“Isn’t it tough not drinking? How do you manage it?”
“Oh,” Walker said. “Well, I watch television.” He laughed in embarrassment. “Evenings it’s hard, you get blue. And I drink a lot of tomato juice with Tabasco.” He cleared his throat. “I drink unsalted tomato juice because my blood pressure’s a little high.”
“That’s neat,” Shelley said. “That’s prudent. Do you jog?”
“Not yet. They say I might start in a month or so. When my blood pressure’s better. I’m starting to write again.” (255) Children of Light, Robert Stone
In a number of months I’ll have not drunk for roughly nine years. Although I’m often hesitant to make head or tail of these matters, a sort of reflection nonetheless seemed apt. For years one and two, and bits of change between then and now, I’d attend AA meetings, or NA meetings, or meet with a counselor who specialized in issues related to addiction. I’m not sure whether that was misguided, considering I’d decided in my third or fourth month of rehab that alternatives to AA or NA or standard means of sobriety-recovery simply didn’t connect well with my thinking, but this was my approach in those early years.
I sobered up young which is touchy. I went to rehab once for a month when I was fifteen, then relapsed and returned a year later to turn seventeen while admitted and remain under someone’s care for six months in round two. I started to drink and use whatever was at hand when I was eleven, and although the short span between then and my abstinence might seem too short, with my tendency toward the depressive and the complications arising from Type 1 Diabetes, it proved a sufficient jaunt to warrant cleaning up.
Of late, and for several years since first reading it, I think of the above-quoted moment in Robert Stone’s brilliant novel of Hollywood decadence and drunkenness, Children of Light, when attempting to reaffirm the notion that I no longer drink or take drugs recreationally, without the earmarks of an overall ideology or worldview to bolster up this abstinence. This is not a plea, however, and not a declaration of suffering, but rather an attempt to suss out the possibility of so living without the perspectival logic of an AA, an NA, a Rational Recovery, or otherwise. The passage in Children of Light, then, functions simultaneously as a pat on the back when I’ve found myself watching more television than sleeping on a daily/nightly basis—an OK, it’s bad but don’t off yourself just yet—and further affirmation of the necessity of ritual in the lived days of a human animal in the twenty-first century.
Much ado has been made of just where the line exists between “addict” or “alcoholic” and “normal drug user” or “everyday drinker,” so where I could I’ve attempted to keep matters simple to find sense. To my mind, the depressive—and therein exist further complications, but the serotonin/dopamine deficiency model resulting in low moods/energy, suicidal ideation, and a spectrum of emotional despondency might suffice—is like any human animal. The depressive seeks out ritual. The “normal” person seeks out ritual. The depressive’s ritual might tend more toward destruction, and the “normal” person’s more toward construction. There is no absolute, unfortunately, but as I’ve observed it “addicts” and “alcoholics” tend at least to carry aspects of the depressive, and hence develop destructive rituals to carve out some meaning in life that in turn overwhelm. The quasi-functioning human being does the same thing, and this can lead to “negative” results in turn, with so-called “workaholics,” or “co-dependents” stretching the ritual of their interaction with another into an “unhealthy,” over-reliant state. Again, an absolute rule would be impossible to find, but in my observation this has largely been the case, and in my own it certainly proved true. People become addicted to any range of things for any range of reasons, however, so my point in writing has less to do with attempting to identify the True Addictive Personality as with expressing my own attempt to abstain after addiction/alcoholism became a reality, and offering some conception of an alternative to typically-accepted modes of staying clean if only to embrace a spectrum-view of addiction/recovery, not unlike the spectrum in vogue of late in gender studies, disability studies, and explorations of human sexuality.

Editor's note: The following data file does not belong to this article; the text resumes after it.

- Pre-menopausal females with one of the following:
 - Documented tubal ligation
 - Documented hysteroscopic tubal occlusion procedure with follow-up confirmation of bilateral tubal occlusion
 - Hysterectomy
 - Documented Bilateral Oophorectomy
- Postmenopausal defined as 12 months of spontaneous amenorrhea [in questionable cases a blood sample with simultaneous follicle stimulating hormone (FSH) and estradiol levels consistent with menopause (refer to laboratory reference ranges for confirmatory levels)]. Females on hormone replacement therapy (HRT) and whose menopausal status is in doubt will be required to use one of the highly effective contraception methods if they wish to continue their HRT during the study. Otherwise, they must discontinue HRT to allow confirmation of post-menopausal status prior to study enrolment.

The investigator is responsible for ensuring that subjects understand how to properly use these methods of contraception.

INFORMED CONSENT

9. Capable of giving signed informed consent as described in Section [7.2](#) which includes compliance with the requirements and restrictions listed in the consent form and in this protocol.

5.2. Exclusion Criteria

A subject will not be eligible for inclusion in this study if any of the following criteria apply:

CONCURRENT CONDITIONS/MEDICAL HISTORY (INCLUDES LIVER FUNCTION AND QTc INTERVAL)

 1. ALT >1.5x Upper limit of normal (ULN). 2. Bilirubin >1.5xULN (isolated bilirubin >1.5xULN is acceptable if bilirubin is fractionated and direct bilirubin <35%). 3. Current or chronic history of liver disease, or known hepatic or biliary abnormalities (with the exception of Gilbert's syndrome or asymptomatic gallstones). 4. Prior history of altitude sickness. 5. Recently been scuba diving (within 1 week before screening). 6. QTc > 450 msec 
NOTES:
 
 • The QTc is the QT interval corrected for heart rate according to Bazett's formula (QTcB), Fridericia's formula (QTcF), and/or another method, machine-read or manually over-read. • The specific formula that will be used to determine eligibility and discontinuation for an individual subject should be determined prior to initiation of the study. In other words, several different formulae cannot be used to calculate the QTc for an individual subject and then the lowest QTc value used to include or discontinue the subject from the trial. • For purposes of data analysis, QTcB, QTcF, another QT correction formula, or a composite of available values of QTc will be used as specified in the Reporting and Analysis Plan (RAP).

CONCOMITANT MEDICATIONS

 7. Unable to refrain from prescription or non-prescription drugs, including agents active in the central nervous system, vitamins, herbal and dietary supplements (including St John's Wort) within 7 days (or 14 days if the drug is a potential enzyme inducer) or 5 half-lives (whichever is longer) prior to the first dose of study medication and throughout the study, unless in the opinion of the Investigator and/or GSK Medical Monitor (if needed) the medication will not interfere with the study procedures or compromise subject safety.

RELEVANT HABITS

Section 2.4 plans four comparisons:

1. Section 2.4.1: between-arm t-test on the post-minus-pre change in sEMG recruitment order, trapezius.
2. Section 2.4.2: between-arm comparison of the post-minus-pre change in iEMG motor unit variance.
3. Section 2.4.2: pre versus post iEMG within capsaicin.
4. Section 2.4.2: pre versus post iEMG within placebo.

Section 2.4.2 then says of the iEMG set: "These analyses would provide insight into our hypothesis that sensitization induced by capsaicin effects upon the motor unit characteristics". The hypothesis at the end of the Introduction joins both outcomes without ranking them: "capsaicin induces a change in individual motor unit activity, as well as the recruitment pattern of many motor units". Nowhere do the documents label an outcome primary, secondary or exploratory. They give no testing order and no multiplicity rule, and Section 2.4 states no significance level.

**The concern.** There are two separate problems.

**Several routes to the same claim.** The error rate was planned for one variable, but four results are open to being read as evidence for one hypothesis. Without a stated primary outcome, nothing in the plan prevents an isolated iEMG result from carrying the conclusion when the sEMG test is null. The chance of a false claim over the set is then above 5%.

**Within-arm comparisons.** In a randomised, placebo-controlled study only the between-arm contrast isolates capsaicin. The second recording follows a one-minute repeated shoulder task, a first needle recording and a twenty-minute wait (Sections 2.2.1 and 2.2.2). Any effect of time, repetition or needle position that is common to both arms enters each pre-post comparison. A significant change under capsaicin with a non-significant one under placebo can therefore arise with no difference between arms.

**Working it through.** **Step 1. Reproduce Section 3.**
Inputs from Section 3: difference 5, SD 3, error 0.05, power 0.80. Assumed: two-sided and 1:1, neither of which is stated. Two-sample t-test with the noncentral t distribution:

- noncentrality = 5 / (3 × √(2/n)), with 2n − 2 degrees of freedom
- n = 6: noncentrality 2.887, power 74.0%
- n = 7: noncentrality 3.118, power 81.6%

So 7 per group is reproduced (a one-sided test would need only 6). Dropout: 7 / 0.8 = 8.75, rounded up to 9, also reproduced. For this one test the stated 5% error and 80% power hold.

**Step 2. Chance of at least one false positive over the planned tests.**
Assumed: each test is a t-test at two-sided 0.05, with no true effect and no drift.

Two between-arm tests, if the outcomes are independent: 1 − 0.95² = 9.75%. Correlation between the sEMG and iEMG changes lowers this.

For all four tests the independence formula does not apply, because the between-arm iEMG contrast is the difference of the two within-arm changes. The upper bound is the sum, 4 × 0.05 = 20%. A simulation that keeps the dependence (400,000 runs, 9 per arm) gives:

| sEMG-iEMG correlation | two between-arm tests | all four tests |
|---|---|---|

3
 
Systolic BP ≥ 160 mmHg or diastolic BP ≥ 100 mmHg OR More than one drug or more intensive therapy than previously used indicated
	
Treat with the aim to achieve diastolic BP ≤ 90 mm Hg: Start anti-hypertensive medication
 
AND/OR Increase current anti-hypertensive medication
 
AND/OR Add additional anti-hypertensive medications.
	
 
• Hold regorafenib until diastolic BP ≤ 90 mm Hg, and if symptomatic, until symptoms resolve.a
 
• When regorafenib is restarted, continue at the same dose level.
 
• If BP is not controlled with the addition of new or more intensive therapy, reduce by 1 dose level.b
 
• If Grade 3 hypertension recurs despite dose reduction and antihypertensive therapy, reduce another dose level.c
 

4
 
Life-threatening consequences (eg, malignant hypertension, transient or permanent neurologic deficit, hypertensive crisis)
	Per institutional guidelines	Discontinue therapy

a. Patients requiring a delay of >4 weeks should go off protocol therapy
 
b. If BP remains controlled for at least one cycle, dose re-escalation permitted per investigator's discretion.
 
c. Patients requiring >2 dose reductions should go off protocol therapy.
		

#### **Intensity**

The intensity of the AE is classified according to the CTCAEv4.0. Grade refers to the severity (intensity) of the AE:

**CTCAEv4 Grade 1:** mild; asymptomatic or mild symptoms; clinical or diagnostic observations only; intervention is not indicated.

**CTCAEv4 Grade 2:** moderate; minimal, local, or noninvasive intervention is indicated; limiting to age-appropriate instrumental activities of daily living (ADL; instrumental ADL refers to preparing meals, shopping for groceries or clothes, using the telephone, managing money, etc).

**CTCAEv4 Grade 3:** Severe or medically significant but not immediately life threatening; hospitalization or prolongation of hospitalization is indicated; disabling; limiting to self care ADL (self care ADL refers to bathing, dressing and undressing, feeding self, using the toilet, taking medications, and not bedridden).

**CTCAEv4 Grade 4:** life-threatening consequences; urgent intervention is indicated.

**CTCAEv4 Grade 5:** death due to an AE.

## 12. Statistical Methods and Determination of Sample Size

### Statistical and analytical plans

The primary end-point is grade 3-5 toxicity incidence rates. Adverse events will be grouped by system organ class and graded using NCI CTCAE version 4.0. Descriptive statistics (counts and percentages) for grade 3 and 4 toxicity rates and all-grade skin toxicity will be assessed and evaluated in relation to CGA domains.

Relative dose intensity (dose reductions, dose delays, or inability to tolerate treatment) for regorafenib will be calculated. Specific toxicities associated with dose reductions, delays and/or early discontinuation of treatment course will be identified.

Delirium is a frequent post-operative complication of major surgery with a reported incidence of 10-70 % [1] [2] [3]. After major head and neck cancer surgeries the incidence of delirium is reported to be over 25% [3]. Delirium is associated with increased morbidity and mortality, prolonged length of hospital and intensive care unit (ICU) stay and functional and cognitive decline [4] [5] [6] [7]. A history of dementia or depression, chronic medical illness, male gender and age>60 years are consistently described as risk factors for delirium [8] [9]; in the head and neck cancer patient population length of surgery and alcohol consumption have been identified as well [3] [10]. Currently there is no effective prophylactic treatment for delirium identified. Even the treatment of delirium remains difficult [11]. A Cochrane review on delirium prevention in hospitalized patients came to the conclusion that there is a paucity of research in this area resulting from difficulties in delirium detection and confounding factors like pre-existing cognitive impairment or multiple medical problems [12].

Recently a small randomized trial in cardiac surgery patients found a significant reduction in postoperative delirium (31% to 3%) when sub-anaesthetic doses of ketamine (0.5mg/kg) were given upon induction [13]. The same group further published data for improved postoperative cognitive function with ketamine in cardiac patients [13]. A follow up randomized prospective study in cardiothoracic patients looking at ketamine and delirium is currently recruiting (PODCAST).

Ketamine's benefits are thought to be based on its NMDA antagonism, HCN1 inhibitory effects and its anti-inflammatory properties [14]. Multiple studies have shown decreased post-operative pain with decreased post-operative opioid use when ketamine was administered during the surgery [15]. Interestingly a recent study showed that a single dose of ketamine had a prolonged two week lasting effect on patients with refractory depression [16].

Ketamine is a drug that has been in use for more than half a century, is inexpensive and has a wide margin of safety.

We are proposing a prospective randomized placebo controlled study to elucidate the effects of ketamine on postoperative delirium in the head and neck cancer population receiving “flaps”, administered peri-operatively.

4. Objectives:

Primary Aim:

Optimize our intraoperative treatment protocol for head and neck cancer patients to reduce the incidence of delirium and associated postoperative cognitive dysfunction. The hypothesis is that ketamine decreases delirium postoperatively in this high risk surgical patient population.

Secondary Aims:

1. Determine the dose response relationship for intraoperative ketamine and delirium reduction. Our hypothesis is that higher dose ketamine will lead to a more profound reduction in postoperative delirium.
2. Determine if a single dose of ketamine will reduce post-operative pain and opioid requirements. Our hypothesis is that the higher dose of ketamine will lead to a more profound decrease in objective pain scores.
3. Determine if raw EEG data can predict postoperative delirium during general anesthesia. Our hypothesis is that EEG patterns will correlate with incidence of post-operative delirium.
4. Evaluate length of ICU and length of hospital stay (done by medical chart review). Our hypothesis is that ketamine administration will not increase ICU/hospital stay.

I drank and took pills as a ritualistic gesture that aligned with my gut instinct that being alive was “not all right,” to use Ligotti’s terminology in his Conspiracy Against the Human Race. A toast to disinterest, to fear, to anger, perhaps. In meetings on quitting I’d realized I embodied what’s known as the “trashcan,” if shoddy memory serves, who’s less concerned with the particular flavor of a given high than the frequency and quantity. I once snuck into my neighbor’s place and took a handful of nine or so Hydrocodone, and another handful of roughly equal portions of a drug of whose qualities or name I had no notion, taking both and spending an evening pacing around my mother’s basement swilling piss teenager vodka. I once returned home from a girlfriend’s place and caught an inkling, and so took a handful of however many Wellbutrin in attempts to make some push. I also did more straightforward things, drank and did cocaine with older persons, took meth a number of times (in my Wisconsin) and woke up oddly wounded; but given my aforesaid gutful approach to chemical intake, there was no rhyme or reason to my use. If there were drugs or drink apparent and I might ingest them with what money I had or no fear of trouble should I steal them, I would ingest them. With time this led to mild legal trouble, time spent in kiddie jails and the like, and my resignation to the prospect of dying at twenty-one without much in the way of an emotional tug. It wasn’t tragic, per se, and there are countless accounts of chemical abjection more worthy of your time than mine own, but it occurred, and confidence arose of my addictive/alcoholic head, and thus some means of staying quit became desirable.